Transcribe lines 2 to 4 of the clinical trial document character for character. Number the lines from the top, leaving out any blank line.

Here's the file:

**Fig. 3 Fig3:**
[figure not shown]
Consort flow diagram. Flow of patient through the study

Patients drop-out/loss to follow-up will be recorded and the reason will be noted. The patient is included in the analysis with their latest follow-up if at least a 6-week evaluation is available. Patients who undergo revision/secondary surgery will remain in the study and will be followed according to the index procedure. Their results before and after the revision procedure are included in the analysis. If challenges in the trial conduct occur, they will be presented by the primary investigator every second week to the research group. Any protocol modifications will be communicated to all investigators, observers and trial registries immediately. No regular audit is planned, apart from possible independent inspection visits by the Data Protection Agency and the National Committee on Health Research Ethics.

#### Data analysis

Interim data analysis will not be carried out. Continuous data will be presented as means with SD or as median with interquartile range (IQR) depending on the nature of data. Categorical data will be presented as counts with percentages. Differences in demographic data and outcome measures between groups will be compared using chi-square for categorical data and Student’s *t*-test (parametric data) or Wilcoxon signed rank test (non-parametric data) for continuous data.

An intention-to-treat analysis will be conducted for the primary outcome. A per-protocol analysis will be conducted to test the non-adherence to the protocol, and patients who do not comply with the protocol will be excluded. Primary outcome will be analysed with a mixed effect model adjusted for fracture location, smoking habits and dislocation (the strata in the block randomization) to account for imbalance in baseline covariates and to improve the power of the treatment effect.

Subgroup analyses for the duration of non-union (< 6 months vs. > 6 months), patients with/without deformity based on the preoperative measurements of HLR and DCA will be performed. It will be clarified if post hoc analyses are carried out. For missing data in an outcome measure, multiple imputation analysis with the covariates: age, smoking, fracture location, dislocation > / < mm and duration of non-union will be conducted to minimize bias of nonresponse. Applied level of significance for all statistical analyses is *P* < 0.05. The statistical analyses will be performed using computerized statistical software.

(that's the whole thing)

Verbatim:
[figure not shown]
Consort flow diagram. Flow of patient through the study

Patients drop-out/loss to follow-up will be recorded and the reason will be noted. The patient is included in the analysis with their latest follow-up if at least a 6-week evaluation is available. Patients who undergo revision/secondary surgery will remain in the study and will be followed according to the index procedure. Their results before and after the revision procedure are included in the analysis. If challenges in the trial conduct occur, they will be presented by the primary investigator every second week to the research group. Any protocol modifications will be communicated to all investigators, observers and trial registries immediately. No regular audit is planned, apart from possible independent inspection visits by the Data Protection Agency and the National Committee on Health Research Ethics.